Hannah responds to the priest: “No, my lord, I am a woman deeply troubled; I have drunk neither wine nor strong drink, but I have been pouring out my soul before the Lord. Do not regard your servant as a worthless woman, for I have been speaking out of my great anxiety and vexation all this time.” Eli the priest gives her a word of blessing, and as she leaves the temple grounds, she is no longer sad. And, when enough time had passed, Hannah gave birth to a son and named him Samuel, which means “God hears.” 

God did hear. God heard the cries of Hannah, and God also heard the cries (though they hadn’t been cried out just yet) of the people who would be asking God just a few chapters later to give them a king. In the birth of Samuel, God was establishing a structure that would endure – a tangible, physical way to connect with God. 

Into a time when no one heard the voice of the Lord, a baby was born who would listen to God’s voice and remind the people of God’s ways.

Into a time when the people of Israel would no longer be satisfied with God as their king, a baby was born who would become a prophet who would remind the earthly king what it means to govern with justice and goodness.

Hannah’s prayers, her faithfulness, and her bravery led to the birth of Samuel, the man who ended the age of the judges for Israel and initiated the time of the prophets. I often tell study groups that whenever you learn about a king in Israel’s history, you should ask who the prophet was at that time. The prophets were sent to remind kings about seeking after God. The prophets reminded both the kings and the people that God was present with them, even if kings deserted God’s ways or other armies threatened to rule over them. God was never going to abandon God’s people.

I knew a man who played the Native American flute more beautifully than anyone I had ever heard before. Prior to playing the flute, he worked in landscaping and tree trimming. One day, he had a terrible accident at work. He fell many feet down and broke his back. His injury was so extensive that he could no longer do the work he used to do. After his accident, he faced chronic pain and difficulty walking. 

The thing that amazed me the most about him was not his music – though his music was astounding in itself. What most amazed me was his perspective on what had happened. He could’ve been angry or bitter, but he wasn’t. Instead, he told me that when he had his accident, he had a vision. In the vision, he heard a voice telling him to take a branch of the tree he had been trimming and to begin carving it. The voice told him to make something he could play. So, he did. In the vision, he played his flute, and the hummingbirds danced around him to the melody of the music.

There was something about that vision that was compelling for him. It was so real for him that he clung to it, even when he was first learning how to make flutes and play them. It sustained him when he was struggling to make ends meet. It inspired him to write new songs, to record them, and to share them with others. I first heard him tell his story in the grocery store, and it led to spending many afternoons at his house with his whole family.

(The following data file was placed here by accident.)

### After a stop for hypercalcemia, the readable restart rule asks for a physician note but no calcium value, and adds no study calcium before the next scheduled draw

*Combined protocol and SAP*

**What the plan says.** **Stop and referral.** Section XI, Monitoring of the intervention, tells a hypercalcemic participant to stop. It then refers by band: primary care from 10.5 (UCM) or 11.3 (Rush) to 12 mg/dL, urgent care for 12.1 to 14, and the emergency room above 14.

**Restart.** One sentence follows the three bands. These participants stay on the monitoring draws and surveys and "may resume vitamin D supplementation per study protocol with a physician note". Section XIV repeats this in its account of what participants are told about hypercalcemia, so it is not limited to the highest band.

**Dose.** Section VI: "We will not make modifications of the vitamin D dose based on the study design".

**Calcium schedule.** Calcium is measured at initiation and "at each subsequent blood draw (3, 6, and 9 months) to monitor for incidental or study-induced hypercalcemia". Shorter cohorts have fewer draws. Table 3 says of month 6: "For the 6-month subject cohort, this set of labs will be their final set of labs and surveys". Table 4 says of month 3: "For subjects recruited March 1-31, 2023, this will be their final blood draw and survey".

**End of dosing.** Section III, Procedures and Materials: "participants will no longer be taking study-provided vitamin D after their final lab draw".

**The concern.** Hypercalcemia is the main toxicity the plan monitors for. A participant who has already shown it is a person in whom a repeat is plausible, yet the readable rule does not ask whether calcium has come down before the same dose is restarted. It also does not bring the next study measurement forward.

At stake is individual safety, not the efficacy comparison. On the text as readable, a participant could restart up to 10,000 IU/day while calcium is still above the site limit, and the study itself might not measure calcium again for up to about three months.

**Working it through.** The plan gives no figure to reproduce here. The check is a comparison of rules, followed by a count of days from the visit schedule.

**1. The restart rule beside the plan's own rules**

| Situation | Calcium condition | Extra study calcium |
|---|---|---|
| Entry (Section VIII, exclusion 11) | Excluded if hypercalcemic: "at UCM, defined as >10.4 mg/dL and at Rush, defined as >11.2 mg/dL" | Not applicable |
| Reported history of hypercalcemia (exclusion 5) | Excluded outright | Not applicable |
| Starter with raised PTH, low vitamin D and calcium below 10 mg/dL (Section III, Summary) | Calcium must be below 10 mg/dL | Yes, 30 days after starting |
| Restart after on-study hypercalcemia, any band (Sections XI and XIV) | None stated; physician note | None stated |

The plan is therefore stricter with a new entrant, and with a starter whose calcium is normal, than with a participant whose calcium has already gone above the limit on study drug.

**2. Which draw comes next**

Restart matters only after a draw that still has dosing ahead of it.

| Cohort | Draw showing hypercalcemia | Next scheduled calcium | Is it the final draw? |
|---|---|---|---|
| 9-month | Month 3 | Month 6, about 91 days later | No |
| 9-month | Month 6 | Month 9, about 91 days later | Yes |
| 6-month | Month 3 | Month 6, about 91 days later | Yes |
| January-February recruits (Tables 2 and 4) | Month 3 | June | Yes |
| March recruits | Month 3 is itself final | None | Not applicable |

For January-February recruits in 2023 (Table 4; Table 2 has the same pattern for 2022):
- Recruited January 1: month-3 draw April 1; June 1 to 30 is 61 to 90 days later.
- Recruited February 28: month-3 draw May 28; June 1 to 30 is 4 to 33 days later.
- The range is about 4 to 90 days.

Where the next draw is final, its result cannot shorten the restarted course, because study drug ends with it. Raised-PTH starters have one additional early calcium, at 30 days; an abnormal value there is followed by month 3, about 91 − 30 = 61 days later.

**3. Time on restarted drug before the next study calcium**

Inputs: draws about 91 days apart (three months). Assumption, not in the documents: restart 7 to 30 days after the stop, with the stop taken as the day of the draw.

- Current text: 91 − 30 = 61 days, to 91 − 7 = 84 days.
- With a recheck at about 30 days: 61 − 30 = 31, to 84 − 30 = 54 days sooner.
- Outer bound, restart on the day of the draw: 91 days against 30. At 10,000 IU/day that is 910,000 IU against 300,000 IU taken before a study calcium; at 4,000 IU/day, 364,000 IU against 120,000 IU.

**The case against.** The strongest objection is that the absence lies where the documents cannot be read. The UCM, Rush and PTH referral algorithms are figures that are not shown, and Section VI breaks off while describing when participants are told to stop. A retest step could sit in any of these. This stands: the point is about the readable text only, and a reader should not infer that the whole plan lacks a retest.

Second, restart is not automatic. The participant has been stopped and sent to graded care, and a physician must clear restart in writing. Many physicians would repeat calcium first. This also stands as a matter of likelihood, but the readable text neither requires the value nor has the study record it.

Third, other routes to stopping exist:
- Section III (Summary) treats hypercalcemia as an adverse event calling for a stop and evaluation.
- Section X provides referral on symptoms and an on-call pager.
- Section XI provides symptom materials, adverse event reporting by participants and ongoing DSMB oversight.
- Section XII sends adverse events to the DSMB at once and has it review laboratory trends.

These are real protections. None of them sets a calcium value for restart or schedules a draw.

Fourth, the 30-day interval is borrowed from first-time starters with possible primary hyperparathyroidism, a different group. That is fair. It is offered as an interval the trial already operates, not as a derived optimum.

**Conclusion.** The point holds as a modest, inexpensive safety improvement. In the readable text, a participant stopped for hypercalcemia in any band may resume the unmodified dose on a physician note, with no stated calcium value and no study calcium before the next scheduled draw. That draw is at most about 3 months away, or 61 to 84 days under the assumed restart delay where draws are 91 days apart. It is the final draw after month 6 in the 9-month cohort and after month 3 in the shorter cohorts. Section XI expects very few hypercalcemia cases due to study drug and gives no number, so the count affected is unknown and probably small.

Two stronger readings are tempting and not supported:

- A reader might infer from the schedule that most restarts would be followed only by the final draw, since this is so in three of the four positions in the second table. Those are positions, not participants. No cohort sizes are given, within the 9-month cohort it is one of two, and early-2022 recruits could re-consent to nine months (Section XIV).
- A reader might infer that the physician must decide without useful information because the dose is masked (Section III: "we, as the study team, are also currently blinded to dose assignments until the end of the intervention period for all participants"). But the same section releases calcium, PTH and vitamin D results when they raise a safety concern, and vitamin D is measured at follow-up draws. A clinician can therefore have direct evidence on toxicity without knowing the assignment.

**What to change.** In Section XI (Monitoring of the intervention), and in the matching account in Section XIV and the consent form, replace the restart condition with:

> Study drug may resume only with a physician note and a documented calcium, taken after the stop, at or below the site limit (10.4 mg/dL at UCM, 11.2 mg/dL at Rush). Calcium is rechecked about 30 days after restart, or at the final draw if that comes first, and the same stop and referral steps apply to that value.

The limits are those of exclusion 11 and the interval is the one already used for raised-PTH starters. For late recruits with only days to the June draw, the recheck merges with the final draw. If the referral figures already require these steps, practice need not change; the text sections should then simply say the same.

Hannah had a vision. She was courageous. She presented herself, took a risk, and she prayed. And her faithful courage ushered in a new age. In some ways, her prayers were answered as she expected them to be. But in other ways, her prayers gave birth to something she never could’ve imagined. Her son would hear the voice of the Lord, would walk faithfully as a judge and a prophet, would anoint the first king of Israel, and was the first in a long line of prophets. 

But even this structure did not endure. Kingdoms rose and fell. Kings came and went. In the New Testament, the people were crying out for a king again, only this time they were looking for the one who would come in and conquer the Romans. God heard their cries, but instead of sending one who did what they expected, he sent Jesus who offered his own life. He gave himself for us, and through his sacrifice, God ushered in a reign that would endure, a structure that would last and would never be torn down – the kingdom of God, and the presence of the Holy Spirit with each of us.

As we approach God today – with cups that have been filled back up, or with dry cups in need of refreshing – we are being invited to listen for the voice of the Lord. We are being called to pray with faithfulness, trusting that God will bring new things to life through those prayers, even if the answers we receive are not necessarily the answers we were looking for. As we pray to God, “Help us build structures that endure,” may we be reminded of what it says in 1 Peter 2: “Come to him, a living stone, though rejected by mortals yet chosen and precious in God’s sight, and like living stones, let yourselves be built into a spiritual house, to be a holy priesthood, to offer spiritual sacrifices acceptable to God through Jesus Christ. For it stands in scripture:

“See, I am laying in Zion a stone, a cornerstone chosen and precious; and whoever believes in him will not be put to shame.”

Let us seek God with faithfulness, making space to listen for his voice. May we approach God with courage and pray with faithfulness, even if we aren’t always sure what to pray for. And, may we remain open to what God might do through our prayers. God is building a structure right now that will endure, and we are its living stones.